Questioning the Community We Reside In

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Years ago in a graduate school course, I was required to read Bowling Alone: The Collapse and Revival of American Community by Robert Putnam.  The premise of this book being that those cultural norms in postwar America such as bowling leagues and church (community and civic organizations) have been left behind in modern America. As a result this absence in community involvement is having an impact on our health as well as our nation’s stability (as I write these words many in Baltimore feel saddened and are seized by this instability–praying for you Baltimore).  This book was published in 2001 before the advancements of social media.  The words and warnings of Putnam’s work has become more prevalent as we’ve become greatly enamored by our cyber communities.

On Sunday, I sat at my daughter’s softball practice.  Besides the coaches and one other parent, I was the only other adult present.  The other parent and I sat far apart.  I chose to be near a tree to block the wind and he closer to home plate.  We didn’t nod, didn’t say hello, didn’t really exist in any sort of sameness–two pods separate, and yet still there together.  He had a phone conversation and I wrote parts of this post.  Community??

I have wondered a lot about so much aloneness and what it means for ourselves and our kids–for our hearts emotionally and physically.  We’ve all read the headlines–”Loneliness Kills” or “Get a Dog, or Better Yet a Friend!”  But do we?

My children and I love to read (we are a family of shy introverts as the above mentioned  softball practice could have indicated to you).  Reading is a natural recharge for when we are overtired from to much extroversion.  Lately, I have read (again) out loud The Little House series by Laura Ingalls Wilder.   We read of a bygone era where community did not socialize behind computer monitors or flashy touch screen phones.  We are falling in love with Almanzo as Laura did during this week of reading and sometimes sighing wishing we too could be at home or in town with the Ingalls family.  In These Happy Golden Years there are so many moments of coming together in community–singing, sleigh rides, celebrations, community entertainment, worship, learning, and even the day-to-day archaic act of calling on your neighbor.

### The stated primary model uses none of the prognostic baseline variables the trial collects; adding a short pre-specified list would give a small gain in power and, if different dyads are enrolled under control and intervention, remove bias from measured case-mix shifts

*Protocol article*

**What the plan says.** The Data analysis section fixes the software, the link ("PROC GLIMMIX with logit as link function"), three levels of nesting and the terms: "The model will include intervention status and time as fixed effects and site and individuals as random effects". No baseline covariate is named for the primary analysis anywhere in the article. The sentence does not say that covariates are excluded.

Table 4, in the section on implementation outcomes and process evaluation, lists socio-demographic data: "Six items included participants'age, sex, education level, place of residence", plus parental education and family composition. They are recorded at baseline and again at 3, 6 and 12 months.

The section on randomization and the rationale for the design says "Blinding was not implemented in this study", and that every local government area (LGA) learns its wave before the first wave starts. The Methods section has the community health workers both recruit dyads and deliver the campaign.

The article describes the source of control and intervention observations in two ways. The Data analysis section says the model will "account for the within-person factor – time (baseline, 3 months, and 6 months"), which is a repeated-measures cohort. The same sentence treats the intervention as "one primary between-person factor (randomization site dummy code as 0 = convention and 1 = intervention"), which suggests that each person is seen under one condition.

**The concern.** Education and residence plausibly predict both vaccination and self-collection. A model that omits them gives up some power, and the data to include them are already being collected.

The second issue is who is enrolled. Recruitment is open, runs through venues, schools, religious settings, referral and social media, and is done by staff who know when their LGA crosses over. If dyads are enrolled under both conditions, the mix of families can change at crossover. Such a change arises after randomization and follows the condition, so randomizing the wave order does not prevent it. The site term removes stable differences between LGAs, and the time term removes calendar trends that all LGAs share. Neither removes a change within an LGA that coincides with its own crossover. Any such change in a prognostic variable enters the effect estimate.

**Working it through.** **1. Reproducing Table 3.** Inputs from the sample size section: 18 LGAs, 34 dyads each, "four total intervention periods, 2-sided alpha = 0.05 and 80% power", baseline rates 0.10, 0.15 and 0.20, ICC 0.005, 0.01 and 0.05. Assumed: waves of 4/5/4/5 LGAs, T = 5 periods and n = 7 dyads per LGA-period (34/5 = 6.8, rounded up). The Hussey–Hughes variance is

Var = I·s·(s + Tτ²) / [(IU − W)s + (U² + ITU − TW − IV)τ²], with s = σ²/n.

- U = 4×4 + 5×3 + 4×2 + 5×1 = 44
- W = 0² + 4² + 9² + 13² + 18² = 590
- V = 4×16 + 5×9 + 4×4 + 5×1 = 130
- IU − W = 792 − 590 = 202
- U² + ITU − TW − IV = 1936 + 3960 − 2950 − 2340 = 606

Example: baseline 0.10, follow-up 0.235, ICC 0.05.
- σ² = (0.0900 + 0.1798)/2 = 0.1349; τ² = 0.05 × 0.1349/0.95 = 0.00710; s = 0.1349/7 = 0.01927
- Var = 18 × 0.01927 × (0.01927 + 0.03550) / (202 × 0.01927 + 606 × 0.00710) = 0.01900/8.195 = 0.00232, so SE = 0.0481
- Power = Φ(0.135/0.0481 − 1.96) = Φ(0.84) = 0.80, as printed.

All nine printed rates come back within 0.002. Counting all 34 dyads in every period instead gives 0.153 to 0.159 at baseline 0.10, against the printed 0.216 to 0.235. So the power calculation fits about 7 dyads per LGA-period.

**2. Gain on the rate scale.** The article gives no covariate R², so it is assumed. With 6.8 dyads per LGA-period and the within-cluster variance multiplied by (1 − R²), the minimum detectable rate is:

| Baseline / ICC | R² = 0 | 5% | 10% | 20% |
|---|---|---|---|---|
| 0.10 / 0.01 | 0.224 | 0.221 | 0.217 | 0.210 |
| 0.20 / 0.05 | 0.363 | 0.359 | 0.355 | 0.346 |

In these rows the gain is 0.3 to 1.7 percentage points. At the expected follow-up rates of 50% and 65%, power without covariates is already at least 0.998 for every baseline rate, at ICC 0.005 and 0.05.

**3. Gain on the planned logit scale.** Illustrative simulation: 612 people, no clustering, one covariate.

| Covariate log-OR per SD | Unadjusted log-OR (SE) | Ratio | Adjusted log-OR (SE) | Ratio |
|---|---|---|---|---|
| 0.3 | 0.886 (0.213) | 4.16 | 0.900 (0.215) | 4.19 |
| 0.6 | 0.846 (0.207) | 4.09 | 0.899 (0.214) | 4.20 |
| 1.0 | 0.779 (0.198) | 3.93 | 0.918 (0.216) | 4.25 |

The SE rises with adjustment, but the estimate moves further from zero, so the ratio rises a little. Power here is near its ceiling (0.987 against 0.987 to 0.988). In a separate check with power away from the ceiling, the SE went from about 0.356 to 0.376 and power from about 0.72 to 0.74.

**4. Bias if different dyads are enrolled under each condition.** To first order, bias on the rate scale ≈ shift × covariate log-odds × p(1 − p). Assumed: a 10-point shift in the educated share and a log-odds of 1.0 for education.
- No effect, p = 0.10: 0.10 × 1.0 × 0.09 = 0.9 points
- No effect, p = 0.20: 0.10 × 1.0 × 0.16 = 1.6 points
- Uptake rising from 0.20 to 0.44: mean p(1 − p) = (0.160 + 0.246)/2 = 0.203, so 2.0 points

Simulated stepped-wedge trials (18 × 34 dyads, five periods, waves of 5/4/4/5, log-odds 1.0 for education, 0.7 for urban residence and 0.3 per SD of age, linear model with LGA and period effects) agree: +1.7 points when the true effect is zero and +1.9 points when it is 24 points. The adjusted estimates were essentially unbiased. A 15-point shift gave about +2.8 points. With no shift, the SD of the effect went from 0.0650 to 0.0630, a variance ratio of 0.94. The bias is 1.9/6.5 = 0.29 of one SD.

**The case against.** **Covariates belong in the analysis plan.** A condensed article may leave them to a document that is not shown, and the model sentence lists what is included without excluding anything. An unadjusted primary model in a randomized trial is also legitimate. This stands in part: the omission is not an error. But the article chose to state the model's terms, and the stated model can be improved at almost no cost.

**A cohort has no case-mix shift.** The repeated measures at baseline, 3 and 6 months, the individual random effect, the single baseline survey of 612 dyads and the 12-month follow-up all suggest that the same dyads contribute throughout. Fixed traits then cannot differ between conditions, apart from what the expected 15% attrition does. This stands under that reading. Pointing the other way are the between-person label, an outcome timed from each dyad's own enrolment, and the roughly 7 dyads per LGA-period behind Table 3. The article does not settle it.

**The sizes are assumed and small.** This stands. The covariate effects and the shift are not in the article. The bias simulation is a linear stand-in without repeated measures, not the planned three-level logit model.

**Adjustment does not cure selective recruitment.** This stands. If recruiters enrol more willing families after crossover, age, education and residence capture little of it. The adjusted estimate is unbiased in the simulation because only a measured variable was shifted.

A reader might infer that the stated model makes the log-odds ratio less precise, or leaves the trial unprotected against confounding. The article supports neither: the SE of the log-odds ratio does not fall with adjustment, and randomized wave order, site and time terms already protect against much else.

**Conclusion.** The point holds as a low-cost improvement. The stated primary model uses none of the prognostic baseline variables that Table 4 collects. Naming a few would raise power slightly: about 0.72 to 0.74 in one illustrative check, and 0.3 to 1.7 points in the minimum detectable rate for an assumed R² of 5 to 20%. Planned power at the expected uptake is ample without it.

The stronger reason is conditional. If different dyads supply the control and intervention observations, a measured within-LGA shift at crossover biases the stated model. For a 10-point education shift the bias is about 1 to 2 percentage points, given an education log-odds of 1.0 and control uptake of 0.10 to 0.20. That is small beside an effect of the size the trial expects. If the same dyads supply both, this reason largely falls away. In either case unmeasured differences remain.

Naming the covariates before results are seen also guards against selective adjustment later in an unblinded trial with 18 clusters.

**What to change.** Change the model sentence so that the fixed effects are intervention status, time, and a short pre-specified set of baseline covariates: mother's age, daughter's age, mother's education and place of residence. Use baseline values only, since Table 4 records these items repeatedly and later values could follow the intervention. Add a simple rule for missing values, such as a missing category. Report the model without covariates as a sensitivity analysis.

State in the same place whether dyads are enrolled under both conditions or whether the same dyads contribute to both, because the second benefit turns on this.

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The unhappiest moments for Laura are when she is separated from her family or her community.  In the monotony of the day to day, she looks forward to the renewing of her spirit through communal activities, which made life joyous and worth getting up for.

Today, we’ve lost something.  I don’t know about you, but for me Facebook isn’t causing any spiritual renewal, and Pinterest almost daily makes me question my drapery choices, the negative attributes of my dog’s breed, and why my cooking doesn’t look like the picture.  Yet, I still click when I hear their Siren call.  But, why do I do it?  It is a high–I’m seeking my dose of Facebook endorphins.    If someone likes or comments on a post–”ZING” it feels good…if they share my stats…Ooh just hook me up and let it drip…I’m addicted!  However, the high is not lasting and if you want to see what a slippery slope it is click here.